CIA veteran Rolf Mowatt-Larseen proposed a “thought experiment” to the November 2019 JFK conference in Dallas. He reverse-engineered the lone gunman scenario, posing a question both novel and incisive.
“How can you get away with a really elaborate but very simple plan of deception, to end up in a place where the president is dead and it is blamed on someone else, other than the people who perpetrated it?” he asked. “Not easy.”
“Why am I doing this?” Rolf Mowatt-Larssen asked the audience at the Coalition Against Political Assassinations’ conference in Dallas. “As a CIA officer it’s a little controversial. What is my goal? My goal is to have an answer [about who killed JFK] for myself and my children.” That may sound overly ingenuous to some, but most people in the room, myself included, had the same agenda.
Mowatt-Larssen was nine years old when he heard the news from Dallas.
(This article, titled “Under CIA Eyes,” first appeared in Counterpunch, Vol. 25 published in January 2020.).
“I was struck by the intimacy and the smallness of the whole surroundings,” said retired CIA officer Rolf Mowatt-Larssen after his first visit to Dealey Plaza in November 2019.
Dealey Plaza, a grassy Art Deco entry point to downtown Dallas, is where President John F. Kennedy was shot and killed on November 22, 1963. Hundreds of thousands of people still come from around the world to see the spot where the popular liberal president was ambushed. Many of them have the same reaction to the crime scene: the intimacy, the smallness.
When History Hit, a British history channel, asked me for an interview about the 58th anniversary of JFK’s assassination, I hastened to agree, especially when they said they’d throw in a hundred dollars for my trouble. “A hundred quid is always welcome,” I said to my new-found Cousins. Stateside news outlets are rarely so fair to free-lance talent. …
The CIA now has until December 15, 2021 to produce the last of its JFK assassination files. As I told the Washington Post, I suspect this second delay in the legally-mandated release of the files is a “ruse.” I hope the CIA proves me wrong. In any case, we will learn more about the Agency’s intentions in six weeks.
Meanwhile, although BIden’s JFK records embargo is an important development, what we have learned in recent years is just as important as what we might learn. Case in point: this new video from Vince Palamara, the JFK research community’s leading expert on the Secret Service. The video illuminates one aspect of the JFK story that the CIA is still hiding 58 years after the fact.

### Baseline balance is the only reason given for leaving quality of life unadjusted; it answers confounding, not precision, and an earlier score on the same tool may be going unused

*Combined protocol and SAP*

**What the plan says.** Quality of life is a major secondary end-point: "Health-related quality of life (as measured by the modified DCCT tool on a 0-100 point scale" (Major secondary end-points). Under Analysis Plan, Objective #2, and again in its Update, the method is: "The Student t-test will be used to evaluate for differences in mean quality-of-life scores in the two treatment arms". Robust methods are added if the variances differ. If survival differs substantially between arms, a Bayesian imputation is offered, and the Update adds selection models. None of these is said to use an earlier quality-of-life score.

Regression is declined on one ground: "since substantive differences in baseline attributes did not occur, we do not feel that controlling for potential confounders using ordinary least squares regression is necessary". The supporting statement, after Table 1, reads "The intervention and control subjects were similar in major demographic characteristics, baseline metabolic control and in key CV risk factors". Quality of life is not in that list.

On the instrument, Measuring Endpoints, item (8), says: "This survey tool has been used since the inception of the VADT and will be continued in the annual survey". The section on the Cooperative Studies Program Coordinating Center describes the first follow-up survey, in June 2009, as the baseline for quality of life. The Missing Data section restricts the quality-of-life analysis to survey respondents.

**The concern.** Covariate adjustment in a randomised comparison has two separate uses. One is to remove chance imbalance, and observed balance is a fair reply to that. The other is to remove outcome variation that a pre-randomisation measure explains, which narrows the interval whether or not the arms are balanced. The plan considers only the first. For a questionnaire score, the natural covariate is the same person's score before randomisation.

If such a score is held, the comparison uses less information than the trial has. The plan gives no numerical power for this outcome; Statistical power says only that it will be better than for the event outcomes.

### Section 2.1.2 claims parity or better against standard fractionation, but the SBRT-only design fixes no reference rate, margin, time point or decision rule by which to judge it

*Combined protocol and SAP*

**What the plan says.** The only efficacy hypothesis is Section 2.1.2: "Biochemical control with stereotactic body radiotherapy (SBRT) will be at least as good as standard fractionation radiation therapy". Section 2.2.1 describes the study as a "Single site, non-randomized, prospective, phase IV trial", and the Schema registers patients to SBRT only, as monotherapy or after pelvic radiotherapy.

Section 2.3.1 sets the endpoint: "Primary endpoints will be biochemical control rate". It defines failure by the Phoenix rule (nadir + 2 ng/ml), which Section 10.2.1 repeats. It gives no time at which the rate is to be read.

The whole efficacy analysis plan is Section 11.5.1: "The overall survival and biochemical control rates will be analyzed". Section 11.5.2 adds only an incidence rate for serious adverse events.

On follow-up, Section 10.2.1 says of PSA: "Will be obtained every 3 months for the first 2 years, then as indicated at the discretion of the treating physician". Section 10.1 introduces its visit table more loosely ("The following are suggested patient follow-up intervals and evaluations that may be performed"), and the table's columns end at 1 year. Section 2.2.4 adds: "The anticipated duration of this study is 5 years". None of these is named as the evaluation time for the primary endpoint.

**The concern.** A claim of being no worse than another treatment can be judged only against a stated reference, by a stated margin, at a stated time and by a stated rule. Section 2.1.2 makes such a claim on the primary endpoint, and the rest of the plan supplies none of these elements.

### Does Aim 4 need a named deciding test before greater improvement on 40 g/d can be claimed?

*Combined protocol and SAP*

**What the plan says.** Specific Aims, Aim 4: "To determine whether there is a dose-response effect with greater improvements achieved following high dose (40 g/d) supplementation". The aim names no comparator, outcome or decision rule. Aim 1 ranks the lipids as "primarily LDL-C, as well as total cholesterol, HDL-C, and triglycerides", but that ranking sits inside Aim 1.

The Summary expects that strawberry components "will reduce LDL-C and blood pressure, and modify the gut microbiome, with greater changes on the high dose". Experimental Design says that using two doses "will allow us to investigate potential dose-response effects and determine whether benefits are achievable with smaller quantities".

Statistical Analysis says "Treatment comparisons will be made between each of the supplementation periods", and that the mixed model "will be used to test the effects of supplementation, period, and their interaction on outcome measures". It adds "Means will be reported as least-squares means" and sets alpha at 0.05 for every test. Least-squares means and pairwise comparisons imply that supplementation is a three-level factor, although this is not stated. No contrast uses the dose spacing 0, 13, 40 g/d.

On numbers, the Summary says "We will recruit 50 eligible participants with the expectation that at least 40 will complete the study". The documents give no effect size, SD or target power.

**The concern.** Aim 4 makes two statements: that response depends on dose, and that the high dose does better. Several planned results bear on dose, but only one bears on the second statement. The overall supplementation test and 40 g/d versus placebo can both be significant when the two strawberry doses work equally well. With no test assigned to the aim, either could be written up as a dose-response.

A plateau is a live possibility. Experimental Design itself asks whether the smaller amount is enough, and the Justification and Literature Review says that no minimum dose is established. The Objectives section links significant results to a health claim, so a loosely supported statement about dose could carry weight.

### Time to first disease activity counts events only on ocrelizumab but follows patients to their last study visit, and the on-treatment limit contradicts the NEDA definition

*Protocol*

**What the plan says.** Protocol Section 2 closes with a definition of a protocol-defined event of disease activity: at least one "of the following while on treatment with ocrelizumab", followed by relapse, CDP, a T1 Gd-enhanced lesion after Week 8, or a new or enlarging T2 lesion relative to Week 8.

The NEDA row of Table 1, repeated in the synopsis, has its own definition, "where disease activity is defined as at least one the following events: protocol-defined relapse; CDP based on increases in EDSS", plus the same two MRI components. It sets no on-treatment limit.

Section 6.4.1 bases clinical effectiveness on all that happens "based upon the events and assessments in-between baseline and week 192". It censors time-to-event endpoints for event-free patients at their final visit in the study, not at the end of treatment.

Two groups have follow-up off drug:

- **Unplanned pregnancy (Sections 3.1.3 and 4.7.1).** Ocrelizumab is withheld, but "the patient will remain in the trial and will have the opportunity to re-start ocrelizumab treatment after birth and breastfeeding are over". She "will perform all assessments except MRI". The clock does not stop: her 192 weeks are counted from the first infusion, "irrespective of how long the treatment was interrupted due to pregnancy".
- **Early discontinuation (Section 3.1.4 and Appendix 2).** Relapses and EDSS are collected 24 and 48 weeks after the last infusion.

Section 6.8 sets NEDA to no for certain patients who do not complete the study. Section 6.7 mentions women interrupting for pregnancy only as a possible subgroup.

The killing of Lee Harvey Oswald is another key to Rolf Mowatt-Larssen’s JFK analysis. He argues that one of the conspirators had to have had access to the Mafia bosses who could induce Jack Ruby to eliminate the accused assassin as a witness.
Fifty-two years ago this week, the Texas Court of Criminal Appeals, the state’s last resort for all criminal cases, reversed Ruby’s murder conviction and death sentence and ordered a new trial because of the trial judge’s egregious legal errors. Because Ruby died before he could be retried, in the eyes of the law, he will always be an innocent man.
Jackie Kennedy’s bloodstained pink Chanel suit tells more acutely than any other image the story of what happened in Dallas on Friday, Nov. 22. But the notes she prepared for her personal assistant, Providencia Paredes, read as stage directions for a weekend of political theater and a catalog of the wardrobe that made her the most fashionable first lady of the 20th century, referenced by her successors to this day.
Orville Nix was a bystander with a movie camera in Dealey Plaza on November 22, 1963. He gave his film of JFK’s assassination to the FBI. The Bureau later gave him back a second-generation copy of the film. The original is still missing. …